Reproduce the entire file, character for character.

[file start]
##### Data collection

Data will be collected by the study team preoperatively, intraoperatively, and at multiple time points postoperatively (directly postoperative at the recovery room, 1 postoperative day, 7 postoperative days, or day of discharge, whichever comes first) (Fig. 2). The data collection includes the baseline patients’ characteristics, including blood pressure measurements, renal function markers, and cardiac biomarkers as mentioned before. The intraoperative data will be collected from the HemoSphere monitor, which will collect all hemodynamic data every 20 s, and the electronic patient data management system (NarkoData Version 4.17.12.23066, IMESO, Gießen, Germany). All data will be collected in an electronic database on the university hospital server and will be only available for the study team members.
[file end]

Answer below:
##### Data collection

Data will be collected by the study team preoperatively, intraoperatively, and at multiple time points postoperatively (directly postoperative at the recovery room, 1 postoperative day, 7 postoperative days, or day of discharge, whichever comes first) (Fig. 2). The data collection includes the baseline patients’ characteristics, including blood pressure measurements, renal function markers, and cardiac biomarkers as mentioned before. The intraoperative data will be collected from the HemoSphere monitor, which will collect all hemodynamic data every 20 s, and the electronic patient data management system (NarkoData Version 4.17.12.23066, IMESO, Gießen, Germany). All data will be collected in an electronic database on the university hospital server and will be only available for the study team members.